EU to urge shorter data breach notification times

Following a string of data breach notifications which seem to be less than forthcoming, the EU is urging much stricter guidelines for data breach reporting timelines. It a recent article, European Commissioner Viviane Reding was shocked “that companies needed two or three weeks to inform people that their personal data had been stolen.” Recently I blogged about a parallel effort in the U.S. to legislate standards for breach reporting, it seems the effort is gaining traction “across the pond” in Europe as well.

Following her speech to the British Bankers’ Association (BBA) about the proposed legislation, BBA stated that they already followed the “highest standards of customer protection in their data management”, and so expected little impact.

Referencing the recent data breaches at Sony, Sega and others, Reding wants to extend proposed legislation from the telecom and ISP’s to other sectors. She states, “I will make that mandatory everywhere in this new data protection reform. All personal data breach notification across all sections including banking and financial services.”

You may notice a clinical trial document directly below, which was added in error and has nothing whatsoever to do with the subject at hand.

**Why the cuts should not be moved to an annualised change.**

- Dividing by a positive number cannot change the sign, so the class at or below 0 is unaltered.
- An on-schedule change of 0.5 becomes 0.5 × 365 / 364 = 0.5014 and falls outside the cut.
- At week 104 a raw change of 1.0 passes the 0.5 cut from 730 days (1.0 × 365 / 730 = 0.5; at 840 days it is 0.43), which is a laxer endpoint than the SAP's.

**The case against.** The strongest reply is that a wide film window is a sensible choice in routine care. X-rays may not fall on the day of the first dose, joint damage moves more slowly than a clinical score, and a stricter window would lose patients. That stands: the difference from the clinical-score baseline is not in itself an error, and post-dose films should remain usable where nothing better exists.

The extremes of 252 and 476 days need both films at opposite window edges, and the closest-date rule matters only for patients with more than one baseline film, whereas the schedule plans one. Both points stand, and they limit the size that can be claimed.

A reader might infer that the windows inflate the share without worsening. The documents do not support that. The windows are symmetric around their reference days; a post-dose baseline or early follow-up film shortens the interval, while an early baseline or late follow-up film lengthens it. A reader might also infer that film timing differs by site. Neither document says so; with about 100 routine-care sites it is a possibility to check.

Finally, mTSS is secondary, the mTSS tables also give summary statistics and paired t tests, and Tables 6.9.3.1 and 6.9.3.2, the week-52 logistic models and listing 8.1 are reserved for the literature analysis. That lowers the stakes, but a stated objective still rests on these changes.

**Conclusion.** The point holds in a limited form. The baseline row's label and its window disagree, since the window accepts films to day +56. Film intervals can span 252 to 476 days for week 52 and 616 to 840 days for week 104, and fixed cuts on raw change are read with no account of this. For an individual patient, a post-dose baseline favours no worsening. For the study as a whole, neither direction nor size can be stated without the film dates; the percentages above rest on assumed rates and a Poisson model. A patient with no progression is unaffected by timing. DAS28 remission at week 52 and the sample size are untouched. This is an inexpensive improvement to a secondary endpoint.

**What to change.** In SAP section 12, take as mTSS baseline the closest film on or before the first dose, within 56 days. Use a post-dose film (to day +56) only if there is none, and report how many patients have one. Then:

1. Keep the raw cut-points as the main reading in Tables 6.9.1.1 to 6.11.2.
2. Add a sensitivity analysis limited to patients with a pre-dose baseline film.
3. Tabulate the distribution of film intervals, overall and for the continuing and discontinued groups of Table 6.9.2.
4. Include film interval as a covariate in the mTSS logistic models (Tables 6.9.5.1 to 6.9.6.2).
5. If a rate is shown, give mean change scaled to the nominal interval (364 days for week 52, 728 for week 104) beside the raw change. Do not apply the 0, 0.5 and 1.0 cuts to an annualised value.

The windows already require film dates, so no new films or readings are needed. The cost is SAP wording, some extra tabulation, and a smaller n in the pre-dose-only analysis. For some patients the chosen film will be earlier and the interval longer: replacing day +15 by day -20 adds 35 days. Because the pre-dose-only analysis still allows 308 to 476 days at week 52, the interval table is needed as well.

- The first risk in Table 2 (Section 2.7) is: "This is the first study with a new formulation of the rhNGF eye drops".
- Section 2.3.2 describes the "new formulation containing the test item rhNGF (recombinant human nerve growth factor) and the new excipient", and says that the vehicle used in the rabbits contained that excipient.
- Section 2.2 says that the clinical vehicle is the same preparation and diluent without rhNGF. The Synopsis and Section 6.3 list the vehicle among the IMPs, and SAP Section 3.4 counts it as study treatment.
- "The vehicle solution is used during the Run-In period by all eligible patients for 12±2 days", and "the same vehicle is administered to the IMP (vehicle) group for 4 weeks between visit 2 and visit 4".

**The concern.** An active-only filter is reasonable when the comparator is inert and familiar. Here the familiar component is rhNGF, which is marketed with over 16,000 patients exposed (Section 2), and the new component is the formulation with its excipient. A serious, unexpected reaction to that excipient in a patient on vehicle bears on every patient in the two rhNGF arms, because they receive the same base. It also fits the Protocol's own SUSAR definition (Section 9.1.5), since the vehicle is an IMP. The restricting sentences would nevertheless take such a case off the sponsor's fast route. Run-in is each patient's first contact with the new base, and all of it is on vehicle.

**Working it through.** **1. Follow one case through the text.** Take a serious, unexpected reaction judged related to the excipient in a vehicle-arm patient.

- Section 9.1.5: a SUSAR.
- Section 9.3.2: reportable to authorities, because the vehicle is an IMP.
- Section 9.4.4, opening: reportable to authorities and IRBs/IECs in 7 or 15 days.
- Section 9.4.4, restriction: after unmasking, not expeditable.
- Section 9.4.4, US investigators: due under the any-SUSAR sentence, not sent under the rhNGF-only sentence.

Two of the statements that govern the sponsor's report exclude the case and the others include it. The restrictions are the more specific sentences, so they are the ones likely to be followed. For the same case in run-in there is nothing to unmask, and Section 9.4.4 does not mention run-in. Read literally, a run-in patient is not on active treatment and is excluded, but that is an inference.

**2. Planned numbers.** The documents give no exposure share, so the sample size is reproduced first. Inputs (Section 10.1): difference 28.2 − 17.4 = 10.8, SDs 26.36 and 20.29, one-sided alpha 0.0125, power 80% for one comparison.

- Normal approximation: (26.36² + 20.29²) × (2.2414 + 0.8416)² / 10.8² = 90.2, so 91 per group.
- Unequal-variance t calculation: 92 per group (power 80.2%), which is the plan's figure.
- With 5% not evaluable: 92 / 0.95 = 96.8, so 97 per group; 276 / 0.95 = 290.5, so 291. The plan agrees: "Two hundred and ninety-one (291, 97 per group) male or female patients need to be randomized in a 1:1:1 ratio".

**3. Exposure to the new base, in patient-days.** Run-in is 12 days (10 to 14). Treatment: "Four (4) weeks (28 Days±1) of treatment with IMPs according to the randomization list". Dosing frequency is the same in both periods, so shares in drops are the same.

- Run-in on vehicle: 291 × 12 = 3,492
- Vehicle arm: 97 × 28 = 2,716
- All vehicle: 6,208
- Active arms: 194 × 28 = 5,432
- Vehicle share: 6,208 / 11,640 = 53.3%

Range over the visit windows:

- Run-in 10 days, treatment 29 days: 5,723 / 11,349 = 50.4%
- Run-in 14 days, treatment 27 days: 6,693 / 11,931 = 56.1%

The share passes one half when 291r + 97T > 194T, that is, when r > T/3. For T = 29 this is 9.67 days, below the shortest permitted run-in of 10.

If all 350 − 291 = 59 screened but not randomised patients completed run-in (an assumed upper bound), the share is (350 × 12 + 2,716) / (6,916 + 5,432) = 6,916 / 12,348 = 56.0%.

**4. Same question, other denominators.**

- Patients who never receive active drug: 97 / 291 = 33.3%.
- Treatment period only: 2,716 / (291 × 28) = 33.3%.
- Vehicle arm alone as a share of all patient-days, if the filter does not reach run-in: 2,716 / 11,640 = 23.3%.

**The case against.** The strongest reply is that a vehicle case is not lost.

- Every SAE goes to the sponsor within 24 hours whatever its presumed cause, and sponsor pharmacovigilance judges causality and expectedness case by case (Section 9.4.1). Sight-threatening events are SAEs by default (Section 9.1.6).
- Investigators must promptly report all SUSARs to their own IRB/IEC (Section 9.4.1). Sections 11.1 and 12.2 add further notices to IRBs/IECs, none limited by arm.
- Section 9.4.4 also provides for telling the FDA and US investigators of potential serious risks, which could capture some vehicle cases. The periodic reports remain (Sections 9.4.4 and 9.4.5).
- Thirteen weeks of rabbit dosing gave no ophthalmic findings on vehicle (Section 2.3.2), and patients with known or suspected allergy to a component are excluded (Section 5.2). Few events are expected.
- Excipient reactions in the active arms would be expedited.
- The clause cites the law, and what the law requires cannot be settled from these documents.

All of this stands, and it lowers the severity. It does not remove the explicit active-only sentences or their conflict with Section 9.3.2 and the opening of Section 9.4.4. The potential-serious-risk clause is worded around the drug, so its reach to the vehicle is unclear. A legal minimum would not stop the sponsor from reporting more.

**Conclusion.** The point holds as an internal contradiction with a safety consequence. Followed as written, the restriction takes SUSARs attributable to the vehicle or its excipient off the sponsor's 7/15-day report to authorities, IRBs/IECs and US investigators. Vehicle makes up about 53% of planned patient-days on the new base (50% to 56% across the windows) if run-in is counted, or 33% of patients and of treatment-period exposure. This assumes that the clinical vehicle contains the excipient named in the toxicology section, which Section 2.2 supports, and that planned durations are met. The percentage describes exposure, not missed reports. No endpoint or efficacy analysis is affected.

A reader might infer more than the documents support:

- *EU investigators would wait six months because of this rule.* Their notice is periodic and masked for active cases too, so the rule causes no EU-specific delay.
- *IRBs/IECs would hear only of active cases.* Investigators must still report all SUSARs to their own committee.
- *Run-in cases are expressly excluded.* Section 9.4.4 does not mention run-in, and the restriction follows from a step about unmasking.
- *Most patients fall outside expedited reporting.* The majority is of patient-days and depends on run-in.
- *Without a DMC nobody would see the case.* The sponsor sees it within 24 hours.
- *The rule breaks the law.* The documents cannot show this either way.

Expect organizations to argue the additional regulatory administration is unnecessary, but still the E.U. feels companies, especially financial service ones, haven’t reached the point of fairness in reporting to the consumer, especially regarding situations where customers may need to act quickly to protect their personal information before it is acted upon by cybercriminals.

A delayed notification becomes exponentially worse for customers if they use the same password on multiple websites, a common practice. In a recent blog, Randy Abrams notes, “Do you use the same password for your multiple social networking accounts, email accounts, and other online services? If you answer yes to this, then about once every 5 minutes is the optimal interval for changing your password. When you use the same password everywhere it only takes one Sony-style mistake to compromise all of your accounts. Remember, your passwords are on the Internet, and they are not entirely under your control.”

The usual advice applies, keep your own cyber-situational-awareness, the same as you might about your physical security, avoid shady places, etc. But when a trusted vendor has an unfortunate data breach and delays notification past what is responsible, expect increasing pressure from regulators to make it hurt.

Author , ESET

  • lyecdevf

    So far I believe that it has been a common practice to keep it a secret as companies, banks,… were afraid of losing customers, money,…by making it public that they were hacked and/or personal inoformation had been stolen.  I am glad that there is a push now against that but I doubt much is going to happen in that direction.  When so much is at stake now days to evade a law is the least of a concern to most C.E.O.'s.

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